And it’s not just ‘new’ varieties that are providing fuel to the reinvention fire. Established classics including Grenache, Chardonnay and even Shiraz are adding to the wealth of diversity that is spreading through Australian wine. In the case of Grenache, winemakers in direct response to consumers-demands for more food-friendly wines, have begun crafting styles which are lighter, fresher and a million miles away from the luscious, alcohol-heavy wines of yesteryear. A tasting at d’Arenberg last year revealed Victorian Grenaches that were bright, packed with cherry fruit and had a firmness of structure and freshness of acidity. Similarly, Australian Chardonnay now runs the gamut from the wonderfully full, oak-tinted wines of Western Australia to fresh-tasting, sometimes reductive styles of cool climate Adelaide Hills, Mornington Peninsula and Tasmania.
This combination of grape innovation and reinvention is as exciting as it is significant. Such diversity will help future-proof Australian wine as climate change continues and, more immediately, it will drive continue to consumer interest in Australian wine as they discover these new wines.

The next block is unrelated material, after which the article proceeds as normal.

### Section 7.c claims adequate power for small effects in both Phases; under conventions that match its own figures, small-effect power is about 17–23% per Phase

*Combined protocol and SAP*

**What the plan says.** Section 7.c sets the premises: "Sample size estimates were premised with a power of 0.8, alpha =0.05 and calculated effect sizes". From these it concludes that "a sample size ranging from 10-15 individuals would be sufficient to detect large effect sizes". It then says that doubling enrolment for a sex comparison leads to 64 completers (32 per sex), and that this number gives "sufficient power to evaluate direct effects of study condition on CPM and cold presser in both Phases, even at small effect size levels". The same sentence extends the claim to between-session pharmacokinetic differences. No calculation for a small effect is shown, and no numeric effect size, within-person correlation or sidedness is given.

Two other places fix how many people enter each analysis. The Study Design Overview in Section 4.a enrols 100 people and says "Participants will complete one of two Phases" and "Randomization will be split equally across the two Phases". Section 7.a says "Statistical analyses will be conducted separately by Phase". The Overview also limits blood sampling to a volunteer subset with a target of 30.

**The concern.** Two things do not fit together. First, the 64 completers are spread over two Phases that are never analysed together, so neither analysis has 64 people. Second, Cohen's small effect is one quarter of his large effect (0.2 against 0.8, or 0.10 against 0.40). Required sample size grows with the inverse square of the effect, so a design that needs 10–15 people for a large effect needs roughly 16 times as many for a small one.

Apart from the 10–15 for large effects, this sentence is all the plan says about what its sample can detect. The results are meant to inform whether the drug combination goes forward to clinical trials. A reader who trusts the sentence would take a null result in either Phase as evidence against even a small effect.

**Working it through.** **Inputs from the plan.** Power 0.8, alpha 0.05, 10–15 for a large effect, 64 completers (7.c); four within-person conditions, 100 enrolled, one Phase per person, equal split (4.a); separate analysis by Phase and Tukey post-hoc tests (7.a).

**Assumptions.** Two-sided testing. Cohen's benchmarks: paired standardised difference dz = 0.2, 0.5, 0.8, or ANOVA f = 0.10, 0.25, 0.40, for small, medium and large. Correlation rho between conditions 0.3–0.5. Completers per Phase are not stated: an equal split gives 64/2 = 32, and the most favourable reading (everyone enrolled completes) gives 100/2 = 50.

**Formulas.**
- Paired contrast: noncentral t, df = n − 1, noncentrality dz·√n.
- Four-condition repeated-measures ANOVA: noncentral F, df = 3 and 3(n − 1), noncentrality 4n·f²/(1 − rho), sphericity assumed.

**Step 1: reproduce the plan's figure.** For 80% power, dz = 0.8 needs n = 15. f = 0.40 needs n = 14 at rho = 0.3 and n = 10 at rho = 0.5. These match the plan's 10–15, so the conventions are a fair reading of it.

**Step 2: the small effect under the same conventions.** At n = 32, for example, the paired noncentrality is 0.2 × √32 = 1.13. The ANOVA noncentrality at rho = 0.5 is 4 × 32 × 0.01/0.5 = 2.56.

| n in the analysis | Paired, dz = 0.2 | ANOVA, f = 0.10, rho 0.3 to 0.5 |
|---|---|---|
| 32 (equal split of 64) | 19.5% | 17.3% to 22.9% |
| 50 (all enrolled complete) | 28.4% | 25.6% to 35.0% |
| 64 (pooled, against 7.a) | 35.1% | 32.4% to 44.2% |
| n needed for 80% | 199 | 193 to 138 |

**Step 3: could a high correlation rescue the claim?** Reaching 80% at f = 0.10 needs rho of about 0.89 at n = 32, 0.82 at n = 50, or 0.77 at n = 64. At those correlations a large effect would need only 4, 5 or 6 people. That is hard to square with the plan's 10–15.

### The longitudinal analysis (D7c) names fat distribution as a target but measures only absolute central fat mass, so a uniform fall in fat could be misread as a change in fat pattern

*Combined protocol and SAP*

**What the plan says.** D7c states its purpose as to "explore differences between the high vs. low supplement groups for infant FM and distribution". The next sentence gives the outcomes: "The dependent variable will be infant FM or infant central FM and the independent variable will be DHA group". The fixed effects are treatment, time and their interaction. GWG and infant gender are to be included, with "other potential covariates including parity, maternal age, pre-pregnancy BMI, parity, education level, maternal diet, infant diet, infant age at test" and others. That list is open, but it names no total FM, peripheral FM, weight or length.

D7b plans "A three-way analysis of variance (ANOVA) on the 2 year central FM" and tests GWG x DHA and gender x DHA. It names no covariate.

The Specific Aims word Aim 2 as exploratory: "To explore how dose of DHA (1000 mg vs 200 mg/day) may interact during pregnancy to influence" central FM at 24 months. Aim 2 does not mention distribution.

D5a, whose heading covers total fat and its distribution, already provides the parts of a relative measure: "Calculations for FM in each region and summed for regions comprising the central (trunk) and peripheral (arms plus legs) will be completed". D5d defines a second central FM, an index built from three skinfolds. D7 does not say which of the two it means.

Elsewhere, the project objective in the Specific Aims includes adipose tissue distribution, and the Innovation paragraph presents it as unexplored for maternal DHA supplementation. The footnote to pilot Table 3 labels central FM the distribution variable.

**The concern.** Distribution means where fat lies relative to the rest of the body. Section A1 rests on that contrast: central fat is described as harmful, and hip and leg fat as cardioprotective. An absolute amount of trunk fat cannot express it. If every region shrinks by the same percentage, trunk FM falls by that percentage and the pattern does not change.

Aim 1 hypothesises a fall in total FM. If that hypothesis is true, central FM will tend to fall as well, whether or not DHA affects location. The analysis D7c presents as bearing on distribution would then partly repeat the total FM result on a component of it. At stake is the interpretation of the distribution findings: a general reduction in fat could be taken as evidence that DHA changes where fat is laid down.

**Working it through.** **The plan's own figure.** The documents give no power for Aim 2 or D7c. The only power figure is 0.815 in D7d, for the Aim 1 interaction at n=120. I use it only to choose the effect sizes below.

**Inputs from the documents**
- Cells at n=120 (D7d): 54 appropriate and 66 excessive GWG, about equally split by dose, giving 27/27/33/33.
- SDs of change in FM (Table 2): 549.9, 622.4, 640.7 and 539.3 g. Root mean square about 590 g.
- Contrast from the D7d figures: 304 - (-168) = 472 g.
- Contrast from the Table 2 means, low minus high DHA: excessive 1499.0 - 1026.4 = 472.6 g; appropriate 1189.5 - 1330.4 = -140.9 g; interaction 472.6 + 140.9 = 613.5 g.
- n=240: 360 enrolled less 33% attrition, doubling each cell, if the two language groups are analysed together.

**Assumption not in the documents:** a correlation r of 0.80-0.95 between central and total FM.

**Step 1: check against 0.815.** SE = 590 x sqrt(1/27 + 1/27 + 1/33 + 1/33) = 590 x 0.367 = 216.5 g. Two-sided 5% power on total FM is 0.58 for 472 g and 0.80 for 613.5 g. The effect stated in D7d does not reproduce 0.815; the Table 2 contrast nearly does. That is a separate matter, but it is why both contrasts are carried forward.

Australian wine reinvention: Changing climate
Climate change is a real challenge to the Australian wine industry. Throughout many key regions vintages are becoming earlier, temperatures are rising and, in the irrigation areas, water is becoming a scarcer resource. In the face of these challenges winemakers have sought out new vineyard sites – often at altitude or with south-facing aspects – and have, as we have mentioned, reinvented their vine portfolio so that they can continue to produce world-leading wines. The by-product of the adaption has been a raft of new wines and sustainable winemaking practices that the rest of the wine producing world is paying a great deal of attention to.
Australian wine reinvention: The human factor